Lively, entertaining reviews of, and essays on, old and newer films and everything relating to them, written by professional author William Schoell.

Thursday, July 9, 2009


A PLACE OF ONE'S OWN (1945). Director: Bernard Knowles.

"There are other worlds."

James Mason often wound up in strange movies and in weird roles, and while the character he plays isn't especially weird, it's a wonder why he bothered to take the part. On the other hand, Mason is a fine actor and is generally up to any challenge, such as, in this case, playing a much older man. Henry Smedhurst (Mason) and his wife move into a house (an all too obvious model) that is supposed to be haunted. A pretty young woman, Annette (Margaret Lockwood), comes to live with them as the wife's companion, but soon she seems to fall under the spell of another woman who either committed suicide, or was murdered, in the house. Is she going loco or do spirits that can influence the living really exist? It all builds up -- if that's the word for such a dull picture -- to a real shaggy dog (or shaggy ghost) ending that may have some viewers groaning. Dulcie Gray, an Una O'Connor sound-alike, perks up the film as Sarah the maid, and Ernest Thesiger of Bride of Frankenstein makes a welcome, if all too brief, entrance late in the picture. Mason is quite good, but he was much more fun in Journey to the Center of the Earth.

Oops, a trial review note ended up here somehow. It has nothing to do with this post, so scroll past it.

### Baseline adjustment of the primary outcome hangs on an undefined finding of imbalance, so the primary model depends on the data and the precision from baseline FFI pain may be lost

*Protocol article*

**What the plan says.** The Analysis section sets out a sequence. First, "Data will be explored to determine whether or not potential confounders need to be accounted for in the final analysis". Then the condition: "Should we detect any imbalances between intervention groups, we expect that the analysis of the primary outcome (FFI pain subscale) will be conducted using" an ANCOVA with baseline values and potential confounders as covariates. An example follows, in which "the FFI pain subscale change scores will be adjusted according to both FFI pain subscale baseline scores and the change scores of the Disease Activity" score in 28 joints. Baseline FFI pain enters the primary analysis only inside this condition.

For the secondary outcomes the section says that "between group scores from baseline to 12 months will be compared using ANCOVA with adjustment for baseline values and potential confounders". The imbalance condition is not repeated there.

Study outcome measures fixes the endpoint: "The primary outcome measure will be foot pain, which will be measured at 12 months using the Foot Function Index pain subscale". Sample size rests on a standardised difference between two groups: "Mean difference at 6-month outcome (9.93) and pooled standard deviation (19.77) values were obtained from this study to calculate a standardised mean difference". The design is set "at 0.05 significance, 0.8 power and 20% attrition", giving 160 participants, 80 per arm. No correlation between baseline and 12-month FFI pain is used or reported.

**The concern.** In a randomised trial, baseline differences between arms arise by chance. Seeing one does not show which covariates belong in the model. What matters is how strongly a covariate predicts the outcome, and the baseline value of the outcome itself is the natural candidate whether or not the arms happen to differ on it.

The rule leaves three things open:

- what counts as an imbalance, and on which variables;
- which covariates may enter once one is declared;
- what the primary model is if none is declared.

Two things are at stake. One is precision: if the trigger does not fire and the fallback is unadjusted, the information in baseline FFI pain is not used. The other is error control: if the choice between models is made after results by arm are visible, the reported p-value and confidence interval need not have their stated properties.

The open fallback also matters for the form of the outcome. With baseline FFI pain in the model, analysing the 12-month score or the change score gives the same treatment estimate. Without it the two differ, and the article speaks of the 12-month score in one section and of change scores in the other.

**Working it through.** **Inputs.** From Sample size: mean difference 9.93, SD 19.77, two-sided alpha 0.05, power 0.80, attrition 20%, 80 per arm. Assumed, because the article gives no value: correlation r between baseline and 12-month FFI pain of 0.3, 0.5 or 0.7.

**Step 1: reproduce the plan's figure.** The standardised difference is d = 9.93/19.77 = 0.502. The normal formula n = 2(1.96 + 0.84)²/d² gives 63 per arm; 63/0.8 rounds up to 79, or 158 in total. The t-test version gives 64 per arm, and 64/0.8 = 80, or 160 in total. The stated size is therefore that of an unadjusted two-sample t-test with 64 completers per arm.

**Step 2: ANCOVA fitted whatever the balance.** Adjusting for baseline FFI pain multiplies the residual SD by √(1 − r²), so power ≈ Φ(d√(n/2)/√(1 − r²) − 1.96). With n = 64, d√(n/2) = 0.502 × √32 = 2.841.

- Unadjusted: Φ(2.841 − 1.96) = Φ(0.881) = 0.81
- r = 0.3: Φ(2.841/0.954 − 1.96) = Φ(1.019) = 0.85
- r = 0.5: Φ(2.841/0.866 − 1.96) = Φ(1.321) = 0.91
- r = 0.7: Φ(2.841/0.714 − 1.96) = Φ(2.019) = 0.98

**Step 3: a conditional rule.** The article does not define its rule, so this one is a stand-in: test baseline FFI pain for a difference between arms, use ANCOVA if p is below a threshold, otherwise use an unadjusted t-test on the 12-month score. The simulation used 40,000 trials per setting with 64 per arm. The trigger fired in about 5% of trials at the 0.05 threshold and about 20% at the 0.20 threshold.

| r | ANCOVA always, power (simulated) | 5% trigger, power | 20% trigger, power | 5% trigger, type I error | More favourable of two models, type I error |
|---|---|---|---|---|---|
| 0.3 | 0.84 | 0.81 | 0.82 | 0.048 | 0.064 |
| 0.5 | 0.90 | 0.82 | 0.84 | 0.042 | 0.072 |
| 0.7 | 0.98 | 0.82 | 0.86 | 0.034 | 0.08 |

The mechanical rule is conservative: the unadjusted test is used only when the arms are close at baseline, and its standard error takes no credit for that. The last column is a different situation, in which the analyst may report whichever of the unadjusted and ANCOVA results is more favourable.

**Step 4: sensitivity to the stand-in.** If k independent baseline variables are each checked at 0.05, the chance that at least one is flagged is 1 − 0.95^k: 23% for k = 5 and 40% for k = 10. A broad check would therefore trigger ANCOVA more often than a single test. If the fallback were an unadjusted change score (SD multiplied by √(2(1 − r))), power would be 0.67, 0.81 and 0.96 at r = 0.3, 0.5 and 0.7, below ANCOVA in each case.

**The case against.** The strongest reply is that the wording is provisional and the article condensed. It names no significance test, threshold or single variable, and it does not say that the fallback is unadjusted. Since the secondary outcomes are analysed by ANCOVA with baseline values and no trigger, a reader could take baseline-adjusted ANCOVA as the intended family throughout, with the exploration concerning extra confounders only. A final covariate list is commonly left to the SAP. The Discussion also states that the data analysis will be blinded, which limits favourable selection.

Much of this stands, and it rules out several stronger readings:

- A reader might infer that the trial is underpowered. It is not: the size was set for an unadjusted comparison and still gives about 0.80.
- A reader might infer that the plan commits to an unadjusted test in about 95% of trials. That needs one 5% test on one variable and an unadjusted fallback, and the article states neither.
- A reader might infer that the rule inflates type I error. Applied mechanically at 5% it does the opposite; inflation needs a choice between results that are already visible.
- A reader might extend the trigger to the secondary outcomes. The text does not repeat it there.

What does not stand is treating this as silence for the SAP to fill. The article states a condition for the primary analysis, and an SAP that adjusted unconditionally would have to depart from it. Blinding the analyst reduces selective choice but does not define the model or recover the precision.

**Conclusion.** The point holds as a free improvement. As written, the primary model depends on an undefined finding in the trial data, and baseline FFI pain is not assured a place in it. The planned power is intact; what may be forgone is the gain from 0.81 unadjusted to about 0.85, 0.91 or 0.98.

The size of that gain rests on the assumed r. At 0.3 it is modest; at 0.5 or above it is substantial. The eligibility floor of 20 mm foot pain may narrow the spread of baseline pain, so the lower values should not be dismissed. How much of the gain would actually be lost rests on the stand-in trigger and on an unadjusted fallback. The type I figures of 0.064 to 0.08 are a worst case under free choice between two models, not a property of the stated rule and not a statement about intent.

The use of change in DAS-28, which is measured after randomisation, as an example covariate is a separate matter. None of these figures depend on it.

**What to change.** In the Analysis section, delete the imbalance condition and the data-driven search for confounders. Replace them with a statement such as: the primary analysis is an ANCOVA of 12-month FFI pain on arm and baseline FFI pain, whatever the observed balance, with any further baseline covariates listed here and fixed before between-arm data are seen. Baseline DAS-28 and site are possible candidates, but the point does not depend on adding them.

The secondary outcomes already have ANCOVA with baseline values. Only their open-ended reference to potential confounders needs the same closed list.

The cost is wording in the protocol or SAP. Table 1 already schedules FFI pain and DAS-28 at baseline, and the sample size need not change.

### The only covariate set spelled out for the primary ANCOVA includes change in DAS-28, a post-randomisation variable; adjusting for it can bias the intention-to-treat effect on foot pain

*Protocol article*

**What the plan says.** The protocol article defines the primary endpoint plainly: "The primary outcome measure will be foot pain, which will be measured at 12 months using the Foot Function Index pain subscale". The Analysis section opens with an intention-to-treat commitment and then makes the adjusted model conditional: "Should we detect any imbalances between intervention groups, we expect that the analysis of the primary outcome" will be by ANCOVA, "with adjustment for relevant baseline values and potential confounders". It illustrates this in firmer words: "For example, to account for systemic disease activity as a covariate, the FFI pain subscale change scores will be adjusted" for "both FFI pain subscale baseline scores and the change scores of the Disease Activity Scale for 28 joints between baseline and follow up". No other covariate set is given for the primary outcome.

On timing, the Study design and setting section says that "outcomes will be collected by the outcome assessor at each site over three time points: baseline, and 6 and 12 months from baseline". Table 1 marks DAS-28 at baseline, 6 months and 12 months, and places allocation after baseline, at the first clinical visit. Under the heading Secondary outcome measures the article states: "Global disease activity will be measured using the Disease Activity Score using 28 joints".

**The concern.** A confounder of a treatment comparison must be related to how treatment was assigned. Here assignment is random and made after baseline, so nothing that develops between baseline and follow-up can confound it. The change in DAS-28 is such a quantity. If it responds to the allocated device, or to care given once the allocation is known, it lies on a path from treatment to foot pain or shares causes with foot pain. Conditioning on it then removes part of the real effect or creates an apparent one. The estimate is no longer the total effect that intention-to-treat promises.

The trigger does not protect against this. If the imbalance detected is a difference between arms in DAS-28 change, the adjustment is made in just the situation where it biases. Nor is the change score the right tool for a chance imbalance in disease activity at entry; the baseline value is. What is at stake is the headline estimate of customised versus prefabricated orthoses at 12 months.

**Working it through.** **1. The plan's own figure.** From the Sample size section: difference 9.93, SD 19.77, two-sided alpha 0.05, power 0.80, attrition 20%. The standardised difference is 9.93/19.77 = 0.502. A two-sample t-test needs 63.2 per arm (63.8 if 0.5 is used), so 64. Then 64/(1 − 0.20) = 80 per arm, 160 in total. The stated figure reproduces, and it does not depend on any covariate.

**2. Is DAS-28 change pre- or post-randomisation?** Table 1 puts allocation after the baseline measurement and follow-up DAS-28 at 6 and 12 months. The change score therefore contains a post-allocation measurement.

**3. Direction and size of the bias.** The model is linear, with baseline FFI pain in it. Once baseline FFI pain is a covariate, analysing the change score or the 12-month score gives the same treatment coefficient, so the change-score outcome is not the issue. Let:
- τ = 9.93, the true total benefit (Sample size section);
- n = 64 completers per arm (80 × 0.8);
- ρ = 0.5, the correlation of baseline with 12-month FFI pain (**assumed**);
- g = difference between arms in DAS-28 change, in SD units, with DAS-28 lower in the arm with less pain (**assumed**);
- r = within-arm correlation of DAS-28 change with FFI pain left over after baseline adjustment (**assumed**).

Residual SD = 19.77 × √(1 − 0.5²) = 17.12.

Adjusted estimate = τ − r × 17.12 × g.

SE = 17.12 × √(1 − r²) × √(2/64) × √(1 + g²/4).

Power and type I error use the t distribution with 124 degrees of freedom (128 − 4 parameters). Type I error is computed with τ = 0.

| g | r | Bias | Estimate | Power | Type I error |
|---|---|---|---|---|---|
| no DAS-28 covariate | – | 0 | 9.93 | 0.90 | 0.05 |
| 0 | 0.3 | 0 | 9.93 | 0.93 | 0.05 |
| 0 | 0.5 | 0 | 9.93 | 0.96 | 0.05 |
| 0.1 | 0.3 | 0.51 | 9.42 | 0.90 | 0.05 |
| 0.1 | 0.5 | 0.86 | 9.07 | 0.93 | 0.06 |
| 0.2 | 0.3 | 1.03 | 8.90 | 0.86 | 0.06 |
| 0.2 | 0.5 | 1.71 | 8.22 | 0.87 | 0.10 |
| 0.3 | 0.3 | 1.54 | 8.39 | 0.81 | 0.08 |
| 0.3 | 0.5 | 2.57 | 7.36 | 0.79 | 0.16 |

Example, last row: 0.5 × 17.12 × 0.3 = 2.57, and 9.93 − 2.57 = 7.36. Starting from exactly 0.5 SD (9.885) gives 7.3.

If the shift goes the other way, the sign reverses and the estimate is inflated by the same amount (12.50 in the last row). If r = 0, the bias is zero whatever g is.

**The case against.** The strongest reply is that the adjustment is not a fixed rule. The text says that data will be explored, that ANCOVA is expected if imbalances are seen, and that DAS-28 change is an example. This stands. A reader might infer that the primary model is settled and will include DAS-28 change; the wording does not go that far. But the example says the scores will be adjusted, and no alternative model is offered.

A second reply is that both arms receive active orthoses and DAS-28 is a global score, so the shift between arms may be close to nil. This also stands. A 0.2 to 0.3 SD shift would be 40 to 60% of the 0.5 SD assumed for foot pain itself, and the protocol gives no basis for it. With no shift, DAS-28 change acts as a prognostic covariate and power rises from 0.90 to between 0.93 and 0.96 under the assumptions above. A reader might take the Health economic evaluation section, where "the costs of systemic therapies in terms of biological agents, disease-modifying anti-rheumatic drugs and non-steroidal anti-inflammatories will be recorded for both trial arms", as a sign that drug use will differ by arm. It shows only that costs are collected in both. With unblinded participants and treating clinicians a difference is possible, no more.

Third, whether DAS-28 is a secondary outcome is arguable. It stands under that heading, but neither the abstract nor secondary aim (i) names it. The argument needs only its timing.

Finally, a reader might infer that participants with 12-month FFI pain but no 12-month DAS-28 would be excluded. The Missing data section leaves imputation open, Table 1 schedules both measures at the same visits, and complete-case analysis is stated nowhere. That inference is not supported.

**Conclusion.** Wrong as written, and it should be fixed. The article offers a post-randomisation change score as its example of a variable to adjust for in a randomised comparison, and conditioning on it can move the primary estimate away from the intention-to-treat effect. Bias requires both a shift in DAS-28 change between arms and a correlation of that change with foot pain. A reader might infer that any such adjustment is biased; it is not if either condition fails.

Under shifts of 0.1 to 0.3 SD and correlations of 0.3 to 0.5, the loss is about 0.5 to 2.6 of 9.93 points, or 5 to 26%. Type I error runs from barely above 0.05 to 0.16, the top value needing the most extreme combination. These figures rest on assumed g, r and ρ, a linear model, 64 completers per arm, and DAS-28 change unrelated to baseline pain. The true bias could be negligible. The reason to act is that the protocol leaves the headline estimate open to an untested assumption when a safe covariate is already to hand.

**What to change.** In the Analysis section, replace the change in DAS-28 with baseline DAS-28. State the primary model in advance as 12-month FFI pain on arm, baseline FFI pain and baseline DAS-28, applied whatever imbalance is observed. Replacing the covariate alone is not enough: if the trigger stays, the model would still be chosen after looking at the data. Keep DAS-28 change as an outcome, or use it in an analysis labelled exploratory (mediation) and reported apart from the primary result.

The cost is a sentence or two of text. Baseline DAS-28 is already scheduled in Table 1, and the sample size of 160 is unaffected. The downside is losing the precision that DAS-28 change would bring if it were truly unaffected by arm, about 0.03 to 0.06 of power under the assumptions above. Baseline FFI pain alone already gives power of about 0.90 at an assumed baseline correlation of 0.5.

Verdict: Watch House on Haunted Hill instead. **.

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